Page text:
Every four years, journalists descend upon Iowa, stalking would-be leaders of the free world as they shake hands, kiss babies and eat their weight in pancakes. However, the upcoming 2012 campaign season promises to have a hyperlocal twist to it. Arianna Huffington, newly appointed overlord to AOL’s content-producing properties, plans to use Patch.com editors to cover the election on a “granular” level, she told The Washington Post.
Huffington’s plan is genius: employ an army of already-embeds who won’t need lodging or driving directions, and let them lay the foundation for AOL’s larger, search engine-savvy campaign coverage. “We will have thousands and thousands of people covering the election. Covering the Republicans. Covering the Democrats. Just being transparent about it,” she said.
And that’s when my heart sank. Reporting on elections can be a major drain on hyperlocal news outlets, especially those with limited human resources. So how the hell are independent hyperlocalists supposed to compete with myriad minions of The Huffington Patch?
First, they can beat Patch to the punch. Indie hyperlocalists in states with high-profile primaries (Iowa and New Hampshire, for example), as well as those in the convention cities of Charlotte and Tampa, should immediately contact larger news outlets and promote themselves as location experts. If AOL can use its hypothetical Des Moines Patch editor (more likely, someone from its Seed content farm) to blanket the Iowa caucuses, surely The New York Times and CNN can pay Cedar Rapids‘ independent hyperlocalist to work the beat.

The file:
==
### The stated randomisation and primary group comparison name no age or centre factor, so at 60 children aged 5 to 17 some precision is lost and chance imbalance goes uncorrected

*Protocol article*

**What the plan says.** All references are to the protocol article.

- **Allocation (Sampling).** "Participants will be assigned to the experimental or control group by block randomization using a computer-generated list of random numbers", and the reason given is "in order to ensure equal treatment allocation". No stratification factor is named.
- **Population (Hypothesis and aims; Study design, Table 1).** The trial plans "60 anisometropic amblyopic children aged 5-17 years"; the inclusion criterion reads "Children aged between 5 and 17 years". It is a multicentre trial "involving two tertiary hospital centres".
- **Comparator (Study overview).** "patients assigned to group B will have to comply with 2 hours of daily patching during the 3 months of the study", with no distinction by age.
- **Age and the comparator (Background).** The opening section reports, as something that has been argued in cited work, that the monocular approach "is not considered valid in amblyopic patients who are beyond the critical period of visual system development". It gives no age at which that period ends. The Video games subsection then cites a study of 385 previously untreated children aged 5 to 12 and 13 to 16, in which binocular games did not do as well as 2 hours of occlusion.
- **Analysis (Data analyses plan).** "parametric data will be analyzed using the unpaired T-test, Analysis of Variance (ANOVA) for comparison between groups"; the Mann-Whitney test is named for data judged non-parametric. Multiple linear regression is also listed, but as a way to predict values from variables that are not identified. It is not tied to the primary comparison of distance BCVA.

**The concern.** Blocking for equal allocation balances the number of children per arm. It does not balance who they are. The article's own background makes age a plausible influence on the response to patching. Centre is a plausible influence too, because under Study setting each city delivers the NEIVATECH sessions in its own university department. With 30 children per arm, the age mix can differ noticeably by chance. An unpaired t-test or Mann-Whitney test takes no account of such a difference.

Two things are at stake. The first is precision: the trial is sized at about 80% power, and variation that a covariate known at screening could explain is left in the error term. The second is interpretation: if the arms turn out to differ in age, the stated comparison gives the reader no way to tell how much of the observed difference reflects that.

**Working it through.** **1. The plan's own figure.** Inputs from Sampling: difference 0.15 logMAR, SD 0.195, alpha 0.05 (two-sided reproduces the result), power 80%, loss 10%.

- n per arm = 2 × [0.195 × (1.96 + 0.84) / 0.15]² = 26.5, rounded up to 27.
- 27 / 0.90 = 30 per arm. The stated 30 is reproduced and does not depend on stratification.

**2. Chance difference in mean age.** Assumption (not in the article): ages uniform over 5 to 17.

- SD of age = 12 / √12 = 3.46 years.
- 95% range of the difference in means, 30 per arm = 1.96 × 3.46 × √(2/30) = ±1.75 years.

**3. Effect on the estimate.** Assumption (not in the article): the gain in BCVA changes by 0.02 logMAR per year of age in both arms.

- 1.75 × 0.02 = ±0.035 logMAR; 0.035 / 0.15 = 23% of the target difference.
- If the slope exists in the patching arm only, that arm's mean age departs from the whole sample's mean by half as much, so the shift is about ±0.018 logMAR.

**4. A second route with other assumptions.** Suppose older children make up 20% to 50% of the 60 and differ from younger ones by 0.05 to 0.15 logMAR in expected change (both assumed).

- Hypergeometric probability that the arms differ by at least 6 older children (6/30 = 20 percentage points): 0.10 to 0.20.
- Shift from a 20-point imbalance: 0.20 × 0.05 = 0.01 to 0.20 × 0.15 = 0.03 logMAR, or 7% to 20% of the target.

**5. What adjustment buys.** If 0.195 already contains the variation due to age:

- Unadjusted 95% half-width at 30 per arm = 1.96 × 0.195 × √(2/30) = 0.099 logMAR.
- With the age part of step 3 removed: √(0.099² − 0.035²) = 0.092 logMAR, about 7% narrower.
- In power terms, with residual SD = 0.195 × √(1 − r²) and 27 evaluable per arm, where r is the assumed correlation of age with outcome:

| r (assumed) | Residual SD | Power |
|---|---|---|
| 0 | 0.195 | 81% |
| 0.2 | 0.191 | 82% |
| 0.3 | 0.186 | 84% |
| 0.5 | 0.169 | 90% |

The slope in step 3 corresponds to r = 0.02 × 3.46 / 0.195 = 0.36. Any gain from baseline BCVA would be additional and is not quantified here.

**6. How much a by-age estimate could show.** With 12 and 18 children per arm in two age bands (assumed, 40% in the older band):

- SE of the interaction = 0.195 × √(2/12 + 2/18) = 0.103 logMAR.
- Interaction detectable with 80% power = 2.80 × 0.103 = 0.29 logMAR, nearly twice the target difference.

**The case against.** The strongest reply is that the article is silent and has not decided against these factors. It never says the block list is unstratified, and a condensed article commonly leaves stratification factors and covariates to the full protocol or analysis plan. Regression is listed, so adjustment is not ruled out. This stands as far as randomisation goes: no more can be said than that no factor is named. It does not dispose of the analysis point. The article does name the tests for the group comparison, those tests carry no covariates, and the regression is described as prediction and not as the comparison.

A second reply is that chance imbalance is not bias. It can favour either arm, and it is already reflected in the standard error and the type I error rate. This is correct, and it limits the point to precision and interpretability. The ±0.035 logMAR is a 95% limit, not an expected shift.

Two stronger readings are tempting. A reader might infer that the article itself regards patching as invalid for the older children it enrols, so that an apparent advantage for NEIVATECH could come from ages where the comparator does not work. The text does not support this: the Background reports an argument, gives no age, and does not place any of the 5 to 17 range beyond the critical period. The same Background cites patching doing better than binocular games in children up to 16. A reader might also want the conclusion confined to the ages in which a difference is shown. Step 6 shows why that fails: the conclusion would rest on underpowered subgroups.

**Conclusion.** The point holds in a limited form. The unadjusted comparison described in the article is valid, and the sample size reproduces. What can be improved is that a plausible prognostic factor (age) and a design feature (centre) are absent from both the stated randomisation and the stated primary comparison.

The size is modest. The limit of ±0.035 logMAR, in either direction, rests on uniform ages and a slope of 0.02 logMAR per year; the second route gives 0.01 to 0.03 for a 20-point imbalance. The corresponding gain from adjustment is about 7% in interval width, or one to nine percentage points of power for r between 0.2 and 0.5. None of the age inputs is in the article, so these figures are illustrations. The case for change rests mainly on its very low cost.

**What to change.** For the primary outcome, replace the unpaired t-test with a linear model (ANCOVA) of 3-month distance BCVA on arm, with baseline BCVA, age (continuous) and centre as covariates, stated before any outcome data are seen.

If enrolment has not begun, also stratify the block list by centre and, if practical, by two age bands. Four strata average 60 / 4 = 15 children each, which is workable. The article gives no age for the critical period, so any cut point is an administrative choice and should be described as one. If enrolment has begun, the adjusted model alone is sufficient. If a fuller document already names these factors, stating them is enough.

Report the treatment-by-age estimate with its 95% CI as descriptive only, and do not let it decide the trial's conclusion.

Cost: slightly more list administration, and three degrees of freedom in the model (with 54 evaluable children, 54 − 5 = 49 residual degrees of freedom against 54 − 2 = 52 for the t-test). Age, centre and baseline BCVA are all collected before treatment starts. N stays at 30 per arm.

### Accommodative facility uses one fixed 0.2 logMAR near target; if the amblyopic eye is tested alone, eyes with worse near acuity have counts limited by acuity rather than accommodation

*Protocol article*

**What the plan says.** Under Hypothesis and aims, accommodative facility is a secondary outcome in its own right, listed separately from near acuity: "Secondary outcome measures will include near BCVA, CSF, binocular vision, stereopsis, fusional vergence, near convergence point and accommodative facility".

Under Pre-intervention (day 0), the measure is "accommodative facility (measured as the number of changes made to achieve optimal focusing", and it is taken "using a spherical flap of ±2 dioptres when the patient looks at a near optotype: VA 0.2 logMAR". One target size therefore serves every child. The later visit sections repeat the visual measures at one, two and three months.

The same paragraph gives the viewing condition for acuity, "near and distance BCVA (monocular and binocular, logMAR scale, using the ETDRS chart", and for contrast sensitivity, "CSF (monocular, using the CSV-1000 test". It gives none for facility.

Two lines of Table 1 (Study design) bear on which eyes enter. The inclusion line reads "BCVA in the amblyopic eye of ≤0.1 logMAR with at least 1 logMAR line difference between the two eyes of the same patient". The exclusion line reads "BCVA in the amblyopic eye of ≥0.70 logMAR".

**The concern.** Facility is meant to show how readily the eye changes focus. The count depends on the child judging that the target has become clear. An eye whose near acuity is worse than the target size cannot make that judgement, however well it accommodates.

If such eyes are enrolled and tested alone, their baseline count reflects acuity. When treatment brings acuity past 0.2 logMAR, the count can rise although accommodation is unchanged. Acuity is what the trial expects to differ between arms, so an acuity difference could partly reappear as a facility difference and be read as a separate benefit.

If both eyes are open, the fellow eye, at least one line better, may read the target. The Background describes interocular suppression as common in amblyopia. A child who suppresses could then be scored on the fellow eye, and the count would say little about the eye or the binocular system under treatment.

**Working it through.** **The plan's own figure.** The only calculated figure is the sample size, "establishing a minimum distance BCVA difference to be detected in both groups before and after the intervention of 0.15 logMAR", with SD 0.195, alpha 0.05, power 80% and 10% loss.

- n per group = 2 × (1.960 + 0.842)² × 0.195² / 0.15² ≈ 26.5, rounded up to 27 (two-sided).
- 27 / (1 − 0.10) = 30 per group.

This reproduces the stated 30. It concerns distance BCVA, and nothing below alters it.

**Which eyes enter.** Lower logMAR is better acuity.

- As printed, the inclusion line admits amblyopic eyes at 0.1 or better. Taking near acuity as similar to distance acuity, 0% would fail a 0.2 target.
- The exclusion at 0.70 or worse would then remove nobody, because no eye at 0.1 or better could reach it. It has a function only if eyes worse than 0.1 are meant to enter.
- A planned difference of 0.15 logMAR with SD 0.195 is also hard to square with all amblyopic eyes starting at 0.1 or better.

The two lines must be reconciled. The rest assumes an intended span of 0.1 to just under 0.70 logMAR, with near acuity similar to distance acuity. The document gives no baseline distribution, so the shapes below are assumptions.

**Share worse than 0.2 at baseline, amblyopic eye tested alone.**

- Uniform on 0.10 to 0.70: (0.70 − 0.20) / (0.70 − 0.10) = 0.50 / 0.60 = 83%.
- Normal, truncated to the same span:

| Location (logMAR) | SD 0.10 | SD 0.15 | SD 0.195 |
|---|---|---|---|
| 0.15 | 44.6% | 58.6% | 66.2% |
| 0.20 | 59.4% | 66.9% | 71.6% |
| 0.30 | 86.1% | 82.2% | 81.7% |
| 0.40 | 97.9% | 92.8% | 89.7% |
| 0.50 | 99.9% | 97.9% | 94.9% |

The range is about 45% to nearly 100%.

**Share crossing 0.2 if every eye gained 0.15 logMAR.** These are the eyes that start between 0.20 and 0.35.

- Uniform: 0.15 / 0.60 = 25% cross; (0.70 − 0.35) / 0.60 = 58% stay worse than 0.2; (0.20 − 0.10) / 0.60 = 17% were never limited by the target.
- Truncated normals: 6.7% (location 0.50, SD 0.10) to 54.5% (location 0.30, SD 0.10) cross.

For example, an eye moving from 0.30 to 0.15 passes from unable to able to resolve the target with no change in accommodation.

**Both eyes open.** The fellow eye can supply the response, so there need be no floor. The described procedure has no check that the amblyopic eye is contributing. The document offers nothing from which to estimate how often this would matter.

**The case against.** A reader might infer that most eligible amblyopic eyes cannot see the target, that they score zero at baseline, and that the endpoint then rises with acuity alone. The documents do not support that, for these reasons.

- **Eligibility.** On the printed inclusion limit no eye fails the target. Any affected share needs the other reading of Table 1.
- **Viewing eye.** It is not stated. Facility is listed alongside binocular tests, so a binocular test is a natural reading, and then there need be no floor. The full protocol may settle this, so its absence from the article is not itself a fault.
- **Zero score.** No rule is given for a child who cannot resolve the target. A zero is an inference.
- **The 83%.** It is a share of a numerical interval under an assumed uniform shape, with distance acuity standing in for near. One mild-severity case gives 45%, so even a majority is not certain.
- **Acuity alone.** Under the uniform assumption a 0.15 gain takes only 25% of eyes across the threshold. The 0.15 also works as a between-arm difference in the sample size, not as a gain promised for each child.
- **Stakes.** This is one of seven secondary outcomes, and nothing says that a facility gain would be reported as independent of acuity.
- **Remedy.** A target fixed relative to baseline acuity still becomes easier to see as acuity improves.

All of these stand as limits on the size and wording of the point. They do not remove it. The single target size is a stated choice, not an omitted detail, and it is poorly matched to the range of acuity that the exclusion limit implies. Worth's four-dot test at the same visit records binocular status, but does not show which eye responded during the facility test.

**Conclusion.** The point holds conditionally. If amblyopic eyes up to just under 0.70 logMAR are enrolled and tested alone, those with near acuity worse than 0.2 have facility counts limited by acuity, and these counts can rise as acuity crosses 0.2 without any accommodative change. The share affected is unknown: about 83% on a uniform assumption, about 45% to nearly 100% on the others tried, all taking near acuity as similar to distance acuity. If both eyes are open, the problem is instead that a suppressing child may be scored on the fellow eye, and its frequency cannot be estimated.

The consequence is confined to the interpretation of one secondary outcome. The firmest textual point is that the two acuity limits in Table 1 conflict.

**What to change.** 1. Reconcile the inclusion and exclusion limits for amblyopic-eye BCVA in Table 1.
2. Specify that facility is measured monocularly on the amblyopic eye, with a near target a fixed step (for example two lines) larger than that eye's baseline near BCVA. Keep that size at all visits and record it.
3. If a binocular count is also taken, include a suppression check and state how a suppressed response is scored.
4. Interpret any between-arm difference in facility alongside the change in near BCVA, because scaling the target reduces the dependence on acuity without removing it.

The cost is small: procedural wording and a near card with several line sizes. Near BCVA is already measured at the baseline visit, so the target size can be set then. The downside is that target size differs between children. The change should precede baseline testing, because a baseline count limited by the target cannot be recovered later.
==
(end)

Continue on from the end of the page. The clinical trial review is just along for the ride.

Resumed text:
(Incidentally, hyperlocalists from Super-Duper Tuesday states are not shit out of luck when it comes to milking the campaign coverage. They can similarly promote themselves to NPR or some other large outlet as experts in their beat’s hot topic — unemployment, gay marriage, the effect of prolonged deployment on military families, whatever.)
Notice my use of the word “pay.” The time and energy required to cover a campaign deserve appropriate compensation from whomever is doing the hiring. National exposure will not fuel a hyperlocal news outlet while its resources are diverted to the campaign trail.
To earn that living wage, independent hyperlocalists must offer coverage that encompasses more than just the who, what and where. The material must deliver a distinct local flavor and offer unique insight into how political events and the populace interact. This connection with place, and the ability to drop a reader smack in the middle of it, will distinguish the independent hyperlocalist from a Patch editor or embedded big-media reporter.
Ultimately, if a hyperlocal news site can’t beat Patch’s campaign coverage, it should join it — sort of. Local Patch sites likely will create RSS (syndication) feeds for their campaign stories, which can then stream onto a hyperlocal news site’s sidebar. Thus, the independent hyperlocal site offers its readers a portal to political coverage without having to create content.
Photo courtesy of Flickr user Carl Wycoff.